Still further, since a dry heat is used to remove the contaminants (as opposed to a steam, which requires a separation of the water from the contaminants at some point in the process), the substantially pure (e.g., 99.9% NOC) may be flared to disposed of it, it may also be burned and the generated heat recovered for energy, it may be stored as a gas, or it could be compressed (e.g., with compressor 265 in FIGURE 3) back into a liquid phase and fully recovered and stored in a tank 270. In fact, recovering the NOCs and burning them to generate the energy needed by the boiler(s) 255 reduces one of the more substantial operating costs associated with operating the system 300. In addition, the use of a dry heat eliminates the potential of a hydrolysis reaction with the elements in the ACF beds 225, 230, 235, so the ACF beds are not damaged by water molecules found in the steam used in a wet heat. Furthermore, there is also a competitive advantage in such embodiments in that the type of closed loop created by forcing the air from one ACF bed to another results in no discharge from the overall system 300. As a result, no EPA discharge permit (for discharging items into the atmosphere) is required.
While various embodiments of advanced decontamination systems and methods according to the principles disclosed herein, have been described above, it should be understood that they have been presented by way of example only, and not limitation. Thus, the breadth and scope of the invention(s) should not be limited by any of the above-described exemplary embodiments, but should be defined only in accordance with any claims and their equivalents issuing from this disclosure. Furthermore, the above advantages and features are provided in described embodiments, but shall not limit the application of such issued claims to processes and structures accomplishing any or all of the above advantages.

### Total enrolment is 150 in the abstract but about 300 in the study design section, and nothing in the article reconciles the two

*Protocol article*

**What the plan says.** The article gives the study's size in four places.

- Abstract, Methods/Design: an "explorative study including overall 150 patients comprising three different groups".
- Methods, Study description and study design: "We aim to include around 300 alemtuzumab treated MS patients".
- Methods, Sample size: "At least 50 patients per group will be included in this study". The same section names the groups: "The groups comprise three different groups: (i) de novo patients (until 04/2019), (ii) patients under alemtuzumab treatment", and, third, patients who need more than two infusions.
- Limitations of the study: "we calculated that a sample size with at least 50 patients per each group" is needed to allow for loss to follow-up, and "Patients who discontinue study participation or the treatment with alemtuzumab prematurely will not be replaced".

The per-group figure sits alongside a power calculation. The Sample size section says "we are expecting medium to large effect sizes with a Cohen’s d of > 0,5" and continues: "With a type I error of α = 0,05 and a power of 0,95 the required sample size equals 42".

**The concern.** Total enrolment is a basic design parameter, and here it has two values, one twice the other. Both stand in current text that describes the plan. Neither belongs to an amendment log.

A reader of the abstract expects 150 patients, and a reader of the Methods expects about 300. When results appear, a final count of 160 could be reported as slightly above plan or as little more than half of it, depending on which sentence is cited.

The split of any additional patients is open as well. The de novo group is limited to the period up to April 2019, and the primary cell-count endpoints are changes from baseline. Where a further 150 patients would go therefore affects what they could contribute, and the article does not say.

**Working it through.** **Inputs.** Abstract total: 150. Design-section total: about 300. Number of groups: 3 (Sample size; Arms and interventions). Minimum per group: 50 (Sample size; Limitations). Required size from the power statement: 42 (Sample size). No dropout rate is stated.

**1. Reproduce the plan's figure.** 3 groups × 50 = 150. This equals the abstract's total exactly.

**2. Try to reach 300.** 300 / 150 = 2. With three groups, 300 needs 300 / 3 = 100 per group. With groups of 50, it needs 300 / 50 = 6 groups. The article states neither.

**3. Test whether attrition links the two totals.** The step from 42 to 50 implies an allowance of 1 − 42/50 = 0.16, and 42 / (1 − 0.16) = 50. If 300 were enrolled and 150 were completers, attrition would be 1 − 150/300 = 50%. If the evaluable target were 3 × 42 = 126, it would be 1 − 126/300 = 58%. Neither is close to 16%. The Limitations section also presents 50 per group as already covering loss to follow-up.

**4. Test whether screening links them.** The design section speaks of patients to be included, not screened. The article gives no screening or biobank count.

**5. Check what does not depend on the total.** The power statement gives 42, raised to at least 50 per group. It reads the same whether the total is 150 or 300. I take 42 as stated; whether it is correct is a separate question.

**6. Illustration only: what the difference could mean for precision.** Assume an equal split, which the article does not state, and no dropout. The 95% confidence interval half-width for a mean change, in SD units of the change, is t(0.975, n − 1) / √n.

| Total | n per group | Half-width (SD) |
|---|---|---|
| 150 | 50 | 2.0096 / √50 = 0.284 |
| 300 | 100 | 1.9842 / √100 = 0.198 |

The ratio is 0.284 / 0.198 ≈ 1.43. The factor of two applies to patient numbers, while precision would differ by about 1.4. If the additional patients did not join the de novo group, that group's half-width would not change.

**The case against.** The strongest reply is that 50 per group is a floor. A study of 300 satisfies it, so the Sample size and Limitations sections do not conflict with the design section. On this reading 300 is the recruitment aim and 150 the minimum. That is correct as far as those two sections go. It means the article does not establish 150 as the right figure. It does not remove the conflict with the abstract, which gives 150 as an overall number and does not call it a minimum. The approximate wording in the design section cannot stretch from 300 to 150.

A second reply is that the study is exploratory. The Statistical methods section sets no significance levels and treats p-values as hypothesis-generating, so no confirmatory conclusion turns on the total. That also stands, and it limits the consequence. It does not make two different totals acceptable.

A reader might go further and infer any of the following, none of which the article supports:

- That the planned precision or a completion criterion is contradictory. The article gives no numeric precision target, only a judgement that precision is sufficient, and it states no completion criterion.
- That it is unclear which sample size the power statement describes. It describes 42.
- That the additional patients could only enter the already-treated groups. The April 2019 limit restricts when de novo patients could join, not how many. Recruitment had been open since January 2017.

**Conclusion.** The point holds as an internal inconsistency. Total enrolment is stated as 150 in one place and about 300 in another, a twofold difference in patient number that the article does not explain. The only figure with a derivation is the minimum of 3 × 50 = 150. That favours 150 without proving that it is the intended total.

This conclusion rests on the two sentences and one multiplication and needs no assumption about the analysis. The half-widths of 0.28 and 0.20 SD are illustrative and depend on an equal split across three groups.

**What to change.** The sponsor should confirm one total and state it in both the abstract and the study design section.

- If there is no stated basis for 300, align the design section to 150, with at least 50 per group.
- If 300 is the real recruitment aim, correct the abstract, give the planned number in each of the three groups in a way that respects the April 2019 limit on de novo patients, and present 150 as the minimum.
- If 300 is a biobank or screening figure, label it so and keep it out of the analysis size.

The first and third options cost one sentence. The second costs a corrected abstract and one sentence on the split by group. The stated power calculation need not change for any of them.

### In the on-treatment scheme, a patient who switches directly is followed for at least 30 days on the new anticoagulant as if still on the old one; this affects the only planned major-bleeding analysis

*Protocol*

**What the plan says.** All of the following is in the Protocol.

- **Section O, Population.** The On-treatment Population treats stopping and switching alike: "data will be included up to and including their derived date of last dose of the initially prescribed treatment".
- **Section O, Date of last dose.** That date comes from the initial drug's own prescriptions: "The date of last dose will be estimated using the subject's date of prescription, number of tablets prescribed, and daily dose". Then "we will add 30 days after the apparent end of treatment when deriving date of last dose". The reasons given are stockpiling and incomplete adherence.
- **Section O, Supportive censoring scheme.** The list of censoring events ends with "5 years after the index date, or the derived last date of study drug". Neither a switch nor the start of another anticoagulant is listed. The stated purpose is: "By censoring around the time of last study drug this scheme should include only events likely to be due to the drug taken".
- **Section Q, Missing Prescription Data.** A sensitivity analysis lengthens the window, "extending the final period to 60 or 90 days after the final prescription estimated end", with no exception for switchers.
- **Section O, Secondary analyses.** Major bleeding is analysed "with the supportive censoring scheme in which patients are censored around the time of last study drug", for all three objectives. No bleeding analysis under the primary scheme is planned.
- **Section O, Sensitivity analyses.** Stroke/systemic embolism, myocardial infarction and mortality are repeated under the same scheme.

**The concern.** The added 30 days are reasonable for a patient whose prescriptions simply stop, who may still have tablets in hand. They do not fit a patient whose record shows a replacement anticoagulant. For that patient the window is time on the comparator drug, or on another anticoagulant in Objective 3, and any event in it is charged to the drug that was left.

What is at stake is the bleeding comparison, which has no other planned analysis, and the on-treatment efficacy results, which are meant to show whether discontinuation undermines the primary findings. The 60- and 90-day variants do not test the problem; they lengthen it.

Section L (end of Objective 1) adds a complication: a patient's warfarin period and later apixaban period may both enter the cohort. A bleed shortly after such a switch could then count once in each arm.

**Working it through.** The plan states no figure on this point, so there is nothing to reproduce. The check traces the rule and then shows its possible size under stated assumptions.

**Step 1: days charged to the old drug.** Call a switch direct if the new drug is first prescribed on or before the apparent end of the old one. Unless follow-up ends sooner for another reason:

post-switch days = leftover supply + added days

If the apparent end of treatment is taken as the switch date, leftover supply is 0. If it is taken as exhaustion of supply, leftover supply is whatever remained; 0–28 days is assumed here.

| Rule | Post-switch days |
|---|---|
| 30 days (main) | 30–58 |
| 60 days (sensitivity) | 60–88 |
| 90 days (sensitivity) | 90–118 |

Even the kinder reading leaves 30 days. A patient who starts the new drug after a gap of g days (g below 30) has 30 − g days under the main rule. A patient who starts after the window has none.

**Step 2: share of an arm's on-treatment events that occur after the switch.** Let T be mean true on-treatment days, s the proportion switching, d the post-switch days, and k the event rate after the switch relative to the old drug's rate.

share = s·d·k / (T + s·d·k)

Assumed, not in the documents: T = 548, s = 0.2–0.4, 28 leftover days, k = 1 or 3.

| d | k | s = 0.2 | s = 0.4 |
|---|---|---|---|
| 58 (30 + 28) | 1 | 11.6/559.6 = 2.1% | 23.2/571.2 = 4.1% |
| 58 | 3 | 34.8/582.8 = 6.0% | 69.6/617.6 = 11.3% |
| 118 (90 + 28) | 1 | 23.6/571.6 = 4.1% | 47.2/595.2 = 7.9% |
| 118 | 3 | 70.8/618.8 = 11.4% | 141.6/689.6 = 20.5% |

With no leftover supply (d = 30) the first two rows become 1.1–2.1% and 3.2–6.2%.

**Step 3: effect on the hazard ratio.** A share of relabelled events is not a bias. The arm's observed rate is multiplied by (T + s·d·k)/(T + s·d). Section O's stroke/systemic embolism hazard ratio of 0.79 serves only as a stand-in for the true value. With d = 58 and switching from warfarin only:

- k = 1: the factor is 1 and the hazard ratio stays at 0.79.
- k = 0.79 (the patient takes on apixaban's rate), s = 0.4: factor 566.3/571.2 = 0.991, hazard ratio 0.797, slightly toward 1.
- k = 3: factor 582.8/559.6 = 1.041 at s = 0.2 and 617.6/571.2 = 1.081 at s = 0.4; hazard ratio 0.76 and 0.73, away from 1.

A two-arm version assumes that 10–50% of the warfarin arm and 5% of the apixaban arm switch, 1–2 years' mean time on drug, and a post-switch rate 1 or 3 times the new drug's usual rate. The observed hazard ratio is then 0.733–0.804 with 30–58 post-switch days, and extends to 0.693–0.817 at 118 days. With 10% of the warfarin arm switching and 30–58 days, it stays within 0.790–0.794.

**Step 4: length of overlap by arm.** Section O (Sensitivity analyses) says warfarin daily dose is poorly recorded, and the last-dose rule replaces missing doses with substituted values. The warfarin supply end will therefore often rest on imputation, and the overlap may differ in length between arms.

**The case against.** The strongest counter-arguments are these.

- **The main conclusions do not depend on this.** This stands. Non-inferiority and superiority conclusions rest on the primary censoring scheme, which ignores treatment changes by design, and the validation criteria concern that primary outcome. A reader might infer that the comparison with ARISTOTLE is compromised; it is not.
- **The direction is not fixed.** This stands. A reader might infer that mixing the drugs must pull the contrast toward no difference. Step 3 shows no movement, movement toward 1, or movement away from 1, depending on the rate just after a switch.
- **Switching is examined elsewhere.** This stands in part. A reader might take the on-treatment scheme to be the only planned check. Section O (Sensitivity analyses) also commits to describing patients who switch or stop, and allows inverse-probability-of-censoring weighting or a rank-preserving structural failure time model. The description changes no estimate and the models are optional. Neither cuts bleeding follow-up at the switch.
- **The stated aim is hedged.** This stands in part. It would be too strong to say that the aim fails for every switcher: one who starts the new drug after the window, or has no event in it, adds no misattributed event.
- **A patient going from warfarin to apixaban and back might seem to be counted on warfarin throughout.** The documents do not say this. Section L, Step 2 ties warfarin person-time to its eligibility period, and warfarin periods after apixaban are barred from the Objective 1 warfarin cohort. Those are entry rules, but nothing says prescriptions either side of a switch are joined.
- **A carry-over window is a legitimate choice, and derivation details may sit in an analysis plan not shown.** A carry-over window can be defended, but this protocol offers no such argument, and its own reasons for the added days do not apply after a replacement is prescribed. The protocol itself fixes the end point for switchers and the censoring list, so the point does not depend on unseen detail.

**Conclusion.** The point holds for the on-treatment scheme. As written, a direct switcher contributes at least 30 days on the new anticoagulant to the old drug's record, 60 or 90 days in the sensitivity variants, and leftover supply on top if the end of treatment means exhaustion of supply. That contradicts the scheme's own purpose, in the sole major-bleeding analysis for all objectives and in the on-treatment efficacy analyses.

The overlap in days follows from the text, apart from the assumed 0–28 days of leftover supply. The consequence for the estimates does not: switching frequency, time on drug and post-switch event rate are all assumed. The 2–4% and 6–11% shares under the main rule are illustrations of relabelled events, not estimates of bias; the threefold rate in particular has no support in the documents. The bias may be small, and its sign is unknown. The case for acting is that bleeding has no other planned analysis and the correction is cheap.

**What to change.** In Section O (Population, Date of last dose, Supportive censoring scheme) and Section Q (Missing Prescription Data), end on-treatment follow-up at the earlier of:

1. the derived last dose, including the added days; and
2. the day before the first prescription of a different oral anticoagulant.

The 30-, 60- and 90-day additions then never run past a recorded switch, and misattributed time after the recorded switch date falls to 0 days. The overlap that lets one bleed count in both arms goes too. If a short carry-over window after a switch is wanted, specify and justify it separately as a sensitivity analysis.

Additionally, the section headings herein are provided for consistency with the suggestions under 37 CFR 1.77 or otherwise to provide organizational cues. These headings shall not limit or characterize the invention(s) set out in any claims that may issue from this disclosure. Specifically and by way of example, although the headings refer to a "Technical Field," such claims should not be limited by the language chosen under this heading to describe the so-called technical field. Further, a description of a technology in the "Background" is not to be construed as an admission that technology is prior art to any invention(s) in this disclosure. Neither is the "Brief Summary" to be considered as a characterization of the invention(s) set forth in issued claims. Furthermore, any reference in this disclosure to "invention" in the singular should not be used to argue that there is only a single point of novelty in this disclosure. Multiple inventions may be set forth according to the limitations of the multiple claims issuing from this disclosure, and such claims accordingly define the invention(s), and their equivalents, that are protected thereby. In all instances, the scope of such claims shall be considered on their own merits in light of this disclosure, but should not be constrained by the headings set forth herein.